If you an inconsistent income or you want a lower payment for a few years on your mortgage, an ARM may be a good fit. Before you sign on the dotted line, you should know how they work. Adjustable rate mortgages work different than fixed rate loans. Your rate adjusts periodically. It is dependent on the index and margin. Knowing these terms and how the loan works will help you decide if the ARM is right for you.
How an Adjustable Rate Mortgage Works
First, let’s look at how an adjustable rate mortgage operates. It is different than its fixed rate counterpart. A fixed rate loan has the same payment for the life of the loan. The only time it may change is if you have escrowed taxes and insurance. For example, if your taxes increase, your mortgage payment changes. Your mortgage lender has no control over this.
An ARM, however, adjusts according to the predetermined factors. A few of these factors include:
- Index – This is an interest rate based on market conditions. It is a volatile rate that changes often. This is the basis of your new interest rate.
- Margin – This is a predetermined addition to the index. We discuss this in more detail below.
- Adjustment period – There are varying periods of adjustment. Many ARMs adjust annually after the initial fixed period. For example, a 3/1 ARM has a 3-year fixed period and then adjusts once per year.
Fortunately, ARMS have caps. These are maximum amounts the rates can change. Here we define each type of cap:
- Initial cap – This is the maximum amount your rate can adjust for the first adjustment. In our 3/1 example, the initial cap would cover the adjustment after the first 3 years.
- Subsequent cap – This is the cap that covers future adjustments. Many lenders maximize this cap at 2%. This means your rate can’t change more than 2% per year.
- Lifetime cap – This is the total amount your rate can change over the life the loan. Many lenders offer a 5% cap. This means your rate will never be 5% higher than the original rate.
As you can see, the ARM is more volatile. You can’t predict the adjusted rate for any period. It may go up and it may go down. You never know.
Looking Closer at the Index
Now, let’s look closer at the index. The most common choice is LIBOR. This is the London Inter-Bank Offer Rate. If you are curious about this rate, you can look it up online or in the Wall Street Journal to see its history.
The index your lender chooses is disclosed to you during the loan application process. Once it is chosen, it doesn’t change. The lender has no impact on this number.
Knowing what index the lender chooses works to your benefit. This way you can research its history. See how it performs and how your loan may be affected. Remember, it’s not the only factor in your adjusted rate, though. The margin plays a role too. We look at it below.
Looking Closer at the Margin
Something the lender does have control over is the margin. The lender chooses it. Once chosen, however, it doesn’t change. Because this number can vary from lender to lender, you should shop around. One lender may charge a 2% margin while another may charge 1.5%. That 0.5% could make a difference in your payment.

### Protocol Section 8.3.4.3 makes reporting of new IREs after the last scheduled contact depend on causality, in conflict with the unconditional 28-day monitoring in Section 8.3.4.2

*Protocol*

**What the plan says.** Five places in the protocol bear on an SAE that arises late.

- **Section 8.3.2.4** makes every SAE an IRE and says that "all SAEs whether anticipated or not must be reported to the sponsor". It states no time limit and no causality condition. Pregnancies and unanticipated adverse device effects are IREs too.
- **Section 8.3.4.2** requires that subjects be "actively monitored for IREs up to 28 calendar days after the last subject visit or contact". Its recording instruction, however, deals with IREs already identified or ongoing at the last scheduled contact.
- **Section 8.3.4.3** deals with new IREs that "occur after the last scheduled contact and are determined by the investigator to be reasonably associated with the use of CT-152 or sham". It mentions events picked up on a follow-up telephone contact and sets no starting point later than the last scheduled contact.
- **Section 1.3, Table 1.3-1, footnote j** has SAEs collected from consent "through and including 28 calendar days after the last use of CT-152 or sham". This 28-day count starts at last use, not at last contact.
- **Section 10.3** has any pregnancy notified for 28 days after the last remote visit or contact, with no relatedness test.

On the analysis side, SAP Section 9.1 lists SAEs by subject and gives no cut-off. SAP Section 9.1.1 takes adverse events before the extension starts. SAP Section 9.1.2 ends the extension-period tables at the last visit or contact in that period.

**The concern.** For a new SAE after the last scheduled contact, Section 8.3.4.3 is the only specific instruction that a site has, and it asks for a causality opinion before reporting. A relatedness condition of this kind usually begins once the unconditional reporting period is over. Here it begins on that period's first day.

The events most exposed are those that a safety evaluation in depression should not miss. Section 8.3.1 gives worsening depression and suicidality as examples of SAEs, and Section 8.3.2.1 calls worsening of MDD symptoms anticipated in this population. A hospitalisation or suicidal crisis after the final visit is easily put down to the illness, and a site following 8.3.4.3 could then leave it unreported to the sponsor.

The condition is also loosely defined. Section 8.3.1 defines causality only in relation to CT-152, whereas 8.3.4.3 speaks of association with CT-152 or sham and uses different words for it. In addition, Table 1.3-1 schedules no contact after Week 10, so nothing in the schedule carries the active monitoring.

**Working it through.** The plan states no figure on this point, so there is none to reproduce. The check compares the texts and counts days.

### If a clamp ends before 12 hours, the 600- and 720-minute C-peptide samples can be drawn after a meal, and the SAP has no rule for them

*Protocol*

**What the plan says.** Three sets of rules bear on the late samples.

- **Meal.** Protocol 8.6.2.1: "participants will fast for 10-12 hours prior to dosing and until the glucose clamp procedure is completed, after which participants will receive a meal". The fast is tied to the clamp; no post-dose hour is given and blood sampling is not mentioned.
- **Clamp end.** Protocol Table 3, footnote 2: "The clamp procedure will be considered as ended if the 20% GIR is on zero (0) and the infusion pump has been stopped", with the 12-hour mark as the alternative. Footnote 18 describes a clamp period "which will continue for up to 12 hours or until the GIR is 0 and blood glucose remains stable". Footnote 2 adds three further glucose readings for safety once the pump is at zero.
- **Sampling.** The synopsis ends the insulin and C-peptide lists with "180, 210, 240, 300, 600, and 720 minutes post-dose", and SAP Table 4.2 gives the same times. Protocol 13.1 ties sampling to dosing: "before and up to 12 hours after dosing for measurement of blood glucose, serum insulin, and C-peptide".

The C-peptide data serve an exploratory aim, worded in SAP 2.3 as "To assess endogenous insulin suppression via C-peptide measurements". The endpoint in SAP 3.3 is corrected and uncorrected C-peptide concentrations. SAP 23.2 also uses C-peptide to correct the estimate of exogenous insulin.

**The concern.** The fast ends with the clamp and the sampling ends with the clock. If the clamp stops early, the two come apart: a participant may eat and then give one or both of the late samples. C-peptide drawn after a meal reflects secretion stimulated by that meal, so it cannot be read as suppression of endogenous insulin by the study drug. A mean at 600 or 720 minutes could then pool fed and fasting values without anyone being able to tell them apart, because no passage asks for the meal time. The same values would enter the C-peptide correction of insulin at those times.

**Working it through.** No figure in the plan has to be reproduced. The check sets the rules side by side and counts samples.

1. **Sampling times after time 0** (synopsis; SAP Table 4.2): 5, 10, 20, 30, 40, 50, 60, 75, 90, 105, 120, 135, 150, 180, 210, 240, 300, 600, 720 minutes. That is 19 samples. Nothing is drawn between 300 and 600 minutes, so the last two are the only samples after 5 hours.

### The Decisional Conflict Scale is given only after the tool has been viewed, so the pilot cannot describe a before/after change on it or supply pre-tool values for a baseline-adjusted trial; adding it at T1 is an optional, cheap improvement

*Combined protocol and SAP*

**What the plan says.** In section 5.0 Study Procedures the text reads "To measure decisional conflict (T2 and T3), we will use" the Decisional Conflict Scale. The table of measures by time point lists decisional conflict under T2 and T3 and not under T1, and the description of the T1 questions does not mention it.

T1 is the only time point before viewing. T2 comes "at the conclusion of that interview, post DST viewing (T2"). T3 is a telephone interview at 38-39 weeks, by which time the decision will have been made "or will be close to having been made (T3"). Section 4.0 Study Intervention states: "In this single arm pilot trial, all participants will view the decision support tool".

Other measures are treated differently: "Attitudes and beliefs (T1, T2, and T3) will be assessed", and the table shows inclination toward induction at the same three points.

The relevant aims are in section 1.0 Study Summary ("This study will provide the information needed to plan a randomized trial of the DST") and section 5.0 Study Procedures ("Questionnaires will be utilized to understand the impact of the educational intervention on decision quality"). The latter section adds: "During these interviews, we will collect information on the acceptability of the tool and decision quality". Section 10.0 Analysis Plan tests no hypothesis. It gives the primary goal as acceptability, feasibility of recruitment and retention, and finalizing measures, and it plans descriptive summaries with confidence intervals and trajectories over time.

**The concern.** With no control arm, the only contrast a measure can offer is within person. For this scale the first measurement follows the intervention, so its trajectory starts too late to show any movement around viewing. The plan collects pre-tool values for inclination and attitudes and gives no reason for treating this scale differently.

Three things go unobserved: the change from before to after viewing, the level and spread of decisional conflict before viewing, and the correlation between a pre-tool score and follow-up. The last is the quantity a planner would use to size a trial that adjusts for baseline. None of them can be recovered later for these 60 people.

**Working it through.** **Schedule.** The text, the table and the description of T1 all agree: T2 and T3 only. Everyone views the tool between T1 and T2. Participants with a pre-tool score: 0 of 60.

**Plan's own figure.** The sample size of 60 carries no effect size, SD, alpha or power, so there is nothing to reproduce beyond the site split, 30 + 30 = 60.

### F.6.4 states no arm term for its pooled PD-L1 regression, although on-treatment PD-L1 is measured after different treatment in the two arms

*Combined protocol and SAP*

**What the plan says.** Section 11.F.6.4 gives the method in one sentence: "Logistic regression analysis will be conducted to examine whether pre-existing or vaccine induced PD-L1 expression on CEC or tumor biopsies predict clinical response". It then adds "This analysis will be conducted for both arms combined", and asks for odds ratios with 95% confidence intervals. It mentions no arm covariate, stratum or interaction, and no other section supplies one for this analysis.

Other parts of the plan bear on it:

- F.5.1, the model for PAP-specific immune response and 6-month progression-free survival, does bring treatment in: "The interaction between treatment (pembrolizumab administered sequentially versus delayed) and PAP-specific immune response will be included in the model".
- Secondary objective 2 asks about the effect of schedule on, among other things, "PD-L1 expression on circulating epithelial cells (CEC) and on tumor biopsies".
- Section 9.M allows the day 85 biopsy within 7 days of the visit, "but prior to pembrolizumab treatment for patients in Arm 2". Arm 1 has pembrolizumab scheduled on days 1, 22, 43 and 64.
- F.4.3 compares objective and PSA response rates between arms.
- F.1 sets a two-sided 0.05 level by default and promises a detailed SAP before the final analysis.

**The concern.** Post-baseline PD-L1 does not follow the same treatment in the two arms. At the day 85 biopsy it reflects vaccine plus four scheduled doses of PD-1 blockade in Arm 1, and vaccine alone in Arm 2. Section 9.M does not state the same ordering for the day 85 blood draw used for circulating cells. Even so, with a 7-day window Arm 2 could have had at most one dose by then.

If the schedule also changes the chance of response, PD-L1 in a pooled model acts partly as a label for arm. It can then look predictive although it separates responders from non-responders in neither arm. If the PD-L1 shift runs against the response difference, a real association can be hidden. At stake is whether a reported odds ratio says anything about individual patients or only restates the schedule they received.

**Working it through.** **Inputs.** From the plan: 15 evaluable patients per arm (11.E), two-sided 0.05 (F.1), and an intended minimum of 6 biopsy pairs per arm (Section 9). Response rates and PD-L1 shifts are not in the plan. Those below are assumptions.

Comparing ARM Loans
Now that you know how ARM loans work, you can learn how to compare them. As discussed above, lenders choose their own margin. They also choose the rate caps, though. One lender may have a 2% subsequent cap while another has a 3% cap. This can make a large difference in your payment.
Don’t get caught up in the initial interest rate. This is how lenders make ARMs attractive. They show a low interest rate that beats any fixed rate. Borrowers that don’t understand the margin, index, and caps can find themselves in over their heads when the rate adjusts.
Look at each aspect of the loan. Compare them side-by-side. You can even ask the lender to calculate the maximum fully indexed rate for you. This way you know how high your payment may go. This allows you to determine if you can afford that loan. If you don’t want to take a chance on such a high payment, you may shop elsewhere.
A Real Example
Let’s look at a real example of an ARM loan in action:
A lender offers you an initial interest rate of 4% on a 3/1 ARM. The index is LIBOR. Your rate adjusts after the 3rd year. At the start of your 4th year, the LIBOR is 2.5%. Your margin is 3%. This means your 4th year rate equals:
2.5% + 3% = 5.5%
Of course, this depends on the caps the lender offers. Many lenders offer a 2% initial cap and a 2% subsequent cap. This means your initial rate couldn’t exceed 6%.
Every lender differs in their offerings for ARM loans. Pay close attention to the margin and index. Don’t forget the caps too, though. Understanding the terms of an adjustable rate mortgage can help you make the right decision.
We suggest comparing the ARM loan to a fixed-rate loan. Ask the lender for the maximum loan payment allowed on the ARM. This way you can compare it to the fixed rate loan. Determine how much you may save with the ARM. You should also consider how long you plan to stay in the home. Borrowers planning to move within a few years often benefit from the low ARM rate initially. Once it adjusts, you may have already sold the home.
Consider all the factors involved in an ARM loan. Talk to your lender and ask many questions about it. This way you can make the decision that is right for your situation. There are several ARM terms ranging from 3-10 years. The longer your fixed rate, the higher it becomes, but it offers a lower risk.